There’s a new wave of flavour coming to your trendier small bars and bottle shops. Since November last year, it’s been legal in Australia to use low-THC hemp seed as an ingredient in food. And now we’re seeing an array of serious spirits and beers to showcase what it can do.
“Why have we done this? That is an excellent question,” says Oscar McMahon of Young Henrys, about the brand's new Hemp IPA. “I guess there’s not really any huge oversweeping thought, apart from the fact that hops and cannabis come from the same family and that has always been something that’s interested us.
“The big difference is how hearty a crop hemp is. For us, the flavour and aroma profiles of our beers, that’s almost like the trademark to our recipes. A couple of years ago, the Australian hop crop in Southern Victoria got hit with a hailstorm and 40 per cent of the hop crop was affected. That meant there were hop shortages for brewers all over Australia. Hops and hemp actually have quite a few terpenes or essential oil flavour profiles in common. So we started having a look at that and it just sparked the interest of whoa, hang on, could we use this in some way to make a beer?”
It isn’t just beer that’s a great candidate for hemp-inclusion. The Cannabis Co has an array of products for sale (including hemp flour, hemp protein, hemp seed oil and even hemp doggy biscuits), and this November they’re releasing a bespoke gin. “Gin is quite adaptable,” says chief marketing officer Cormac Sheehan, “and both gin and cannabis are known for strong olfactory identities. Gin as a spirit can be something of a blank canvas. When you introduce hemp, you’re really getting those earthy, woody tones.”
The first hemp gin on the Aussie market comes from the aptly named Hemp Gin. “On initial tasting, the juniper is present, however the hemp adds an earthier note, closer to that given by legumes and pulses,” reveals founder Andrew Kerrigan. “Some describe it as beany or lentil-like. This makes it ideal in your more savoury cocktails such as the martini or Negroni. It also works well sipping neat over ice.”
“It took quite a few goes to get to a good product,” Sheehan explains. “As we started adding in botanicals, we began to uncover a gin which was great, but not quite award-winning. That wasn’t good enough – from day one we didn't want novelty gin. It had to stand on its own two feet as a gin, regardless of the cannabis element. If you never knew it had anything to do with hemp, you still had to be able to enjoy it as a gin. The real breakthrough came when we started adding terpenes to the distillation process.
"When you introduce hemp, you’re really getting those earthy, woody tones.”
“We settled on one, myrcene, which was head and shoulders above the others. Because of the flavour, first of all, but as we did more research we found that it composed up to 50 per cent of the total terpene content in individual strains of cannabis. And it's reputed for producing joyful and euphoric effects alongside an overall feeling of relaxation … so it goes perfectly with gin!”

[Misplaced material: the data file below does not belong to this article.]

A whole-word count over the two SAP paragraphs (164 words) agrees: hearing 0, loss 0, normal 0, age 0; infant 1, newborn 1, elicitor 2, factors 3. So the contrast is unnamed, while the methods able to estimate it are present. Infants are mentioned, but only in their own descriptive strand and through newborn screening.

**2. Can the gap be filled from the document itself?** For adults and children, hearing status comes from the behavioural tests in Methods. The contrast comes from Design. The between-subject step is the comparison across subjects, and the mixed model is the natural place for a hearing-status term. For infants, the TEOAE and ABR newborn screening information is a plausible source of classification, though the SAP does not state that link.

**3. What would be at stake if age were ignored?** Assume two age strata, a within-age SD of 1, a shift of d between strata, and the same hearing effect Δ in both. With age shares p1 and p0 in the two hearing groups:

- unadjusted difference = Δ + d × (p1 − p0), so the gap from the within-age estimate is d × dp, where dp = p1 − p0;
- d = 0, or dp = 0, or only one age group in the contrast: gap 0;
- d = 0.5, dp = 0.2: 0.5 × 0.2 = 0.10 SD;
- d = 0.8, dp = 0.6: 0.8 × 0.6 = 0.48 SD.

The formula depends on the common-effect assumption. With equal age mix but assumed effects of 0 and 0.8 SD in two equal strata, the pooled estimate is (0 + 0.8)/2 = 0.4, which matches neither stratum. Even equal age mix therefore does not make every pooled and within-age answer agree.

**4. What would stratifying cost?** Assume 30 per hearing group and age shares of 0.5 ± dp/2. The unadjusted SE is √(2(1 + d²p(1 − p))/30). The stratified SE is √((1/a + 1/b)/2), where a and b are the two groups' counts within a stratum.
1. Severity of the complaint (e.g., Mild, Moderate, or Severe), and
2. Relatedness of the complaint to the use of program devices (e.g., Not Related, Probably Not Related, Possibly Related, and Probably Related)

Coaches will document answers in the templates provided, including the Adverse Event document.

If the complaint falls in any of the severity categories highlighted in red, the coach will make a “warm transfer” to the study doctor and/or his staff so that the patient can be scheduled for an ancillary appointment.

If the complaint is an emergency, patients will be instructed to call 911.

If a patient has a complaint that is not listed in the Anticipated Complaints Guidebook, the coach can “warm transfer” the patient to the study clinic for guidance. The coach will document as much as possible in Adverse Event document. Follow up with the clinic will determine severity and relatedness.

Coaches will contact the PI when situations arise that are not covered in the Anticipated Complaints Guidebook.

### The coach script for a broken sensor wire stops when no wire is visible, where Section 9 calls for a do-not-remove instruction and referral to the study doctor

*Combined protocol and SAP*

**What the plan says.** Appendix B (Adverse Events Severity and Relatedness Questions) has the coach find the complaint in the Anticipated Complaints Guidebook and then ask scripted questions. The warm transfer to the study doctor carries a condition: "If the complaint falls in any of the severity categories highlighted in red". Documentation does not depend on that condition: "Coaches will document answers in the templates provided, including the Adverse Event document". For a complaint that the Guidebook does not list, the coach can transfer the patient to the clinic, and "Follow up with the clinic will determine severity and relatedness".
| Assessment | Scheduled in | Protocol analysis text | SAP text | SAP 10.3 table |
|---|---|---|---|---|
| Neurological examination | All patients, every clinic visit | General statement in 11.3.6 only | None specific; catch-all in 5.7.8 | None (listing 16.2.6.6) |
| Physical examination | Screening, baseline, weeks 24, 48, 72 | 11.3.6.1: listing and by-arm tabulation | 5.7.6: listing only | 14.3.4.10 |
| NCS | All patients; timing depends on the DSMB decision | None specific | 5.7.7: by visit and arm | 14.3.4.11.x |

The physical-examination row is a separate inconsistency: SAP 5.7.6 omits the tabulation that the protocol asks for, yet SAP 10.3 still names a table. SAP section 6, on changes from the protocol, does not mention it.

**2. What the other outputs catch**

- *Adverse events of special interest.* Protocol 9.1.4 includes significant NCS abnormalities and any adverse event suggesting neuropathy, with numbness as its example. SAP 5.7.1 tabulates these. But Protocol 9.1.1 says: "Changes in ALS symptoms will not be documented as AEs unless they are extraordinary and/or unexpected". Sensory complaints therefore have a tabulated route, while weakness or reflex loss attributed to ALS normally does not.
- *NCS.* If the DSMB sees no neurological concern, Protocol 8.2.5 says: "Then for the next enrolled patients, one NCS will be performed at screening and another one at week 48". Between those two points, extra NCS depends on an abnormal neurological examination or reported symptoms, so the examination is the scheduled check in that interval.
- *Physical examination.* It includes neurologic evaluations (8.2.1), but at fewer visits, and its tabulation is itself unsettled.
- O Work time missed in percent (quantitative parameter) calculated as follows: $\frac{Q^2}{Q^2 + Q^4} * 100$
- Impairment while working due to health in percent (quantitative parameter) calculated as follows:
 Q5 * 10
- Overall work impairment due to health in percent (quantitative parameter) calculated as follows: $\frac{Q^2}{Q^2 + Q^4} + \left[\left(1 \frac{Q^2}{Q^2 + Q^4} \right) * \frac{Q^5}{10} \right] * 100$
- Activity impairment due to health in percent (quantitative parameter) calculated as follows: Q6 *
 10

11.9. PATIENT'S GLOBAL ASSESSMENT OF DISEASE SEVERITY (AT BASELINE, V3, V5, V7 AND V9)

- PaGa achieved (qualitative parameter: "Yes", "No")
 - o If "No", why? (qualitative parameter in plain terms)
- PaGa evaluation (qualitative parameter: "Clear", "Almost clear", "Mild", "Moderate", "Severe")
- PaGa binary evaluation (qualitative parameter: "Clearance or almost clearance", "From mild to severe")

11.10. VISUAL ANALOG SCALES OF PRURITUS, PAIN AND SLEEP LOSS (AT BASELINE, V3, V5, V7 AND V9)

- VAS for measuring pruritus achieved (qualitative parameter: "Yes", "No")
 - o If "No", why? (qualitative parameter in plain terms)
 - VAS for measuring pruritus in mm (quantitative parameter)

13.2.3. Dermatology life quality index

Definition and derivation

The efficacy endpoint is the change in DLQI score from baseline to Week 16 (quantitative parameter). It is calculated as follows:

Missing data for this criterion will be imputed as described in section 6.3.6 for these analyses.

But there’s more than one way to gin a cat, says Kerrigan: “At Hemp Gin, we use the vapour-infused method. This allows the flavours to be extracted into the spirit without being in direct contact. Vapour infusion is a method whereby the botanicals are held in a basket and the vaporised spirit passes through, pulling flavour from the various botanicals. You do need to be careful with the combination and ratio to get the right profile.”
That same care goes into Young Henrys’ Hemp IPA. “We've used a water-soluble organic hemp seed oil,” McMahon explains. “The product goes in raw and it’s a little bit spicy, a little bit grassy, a little bit herbaceous. They are some of the flavours you’re trying to get out of hops, so it’s actually a nice complementary flavour and aroma. When used cold in a beer, it actually had a really great effect.
“It’s a fantastic easy-drinking beer. I’m really happy with it. It’s five and a half per cent alcohol, and the balance of the tropical fruit punch with this grassy, herbaceous hemp note – it’s really well-rounded and drinkable. I think a lot of people are really going to like it.”
The politics of pot hemp
Once you have your flavour down, it turns out there are quite a few rules around what you can say and do on your hemp-featured labels.
“What’s really interesting is that everyone knows where hemp comes from, but in marketing you’re not allowed to use a bunch of different words,” explains McMahon. “We'd been working with Afends from Byron Bay on this beer concept for over a year. They’d been getting a bunch of their artists to create concepts for the artwork and we just kept having to say no, it won't get past, it'll be illegal. Finally, people started getting fed up, saying, ‘What is this – the fun police?’ So the fun police became the theme of the artwork.”
Things were even tougher for The Cannabis Co: “Yeah, we actually ran afoul of this because they changed the law, unbeknownst to us. They brought in a new bylaw that said you can't say the word ‘cannabis’ on a product. This meant that we wasted a couple of thousand dollars on packaging because we had to get it relabelled, so some of our products are CannaCo instead of the Cannabis Company.
“We had to be very careful with the copy on the labels because we can’t make any direct reference to anything to do with cannabis culture, so we have to dance around a bit, saying ‘Mary Jane’ or ‘That Which Cannot Be Named’.”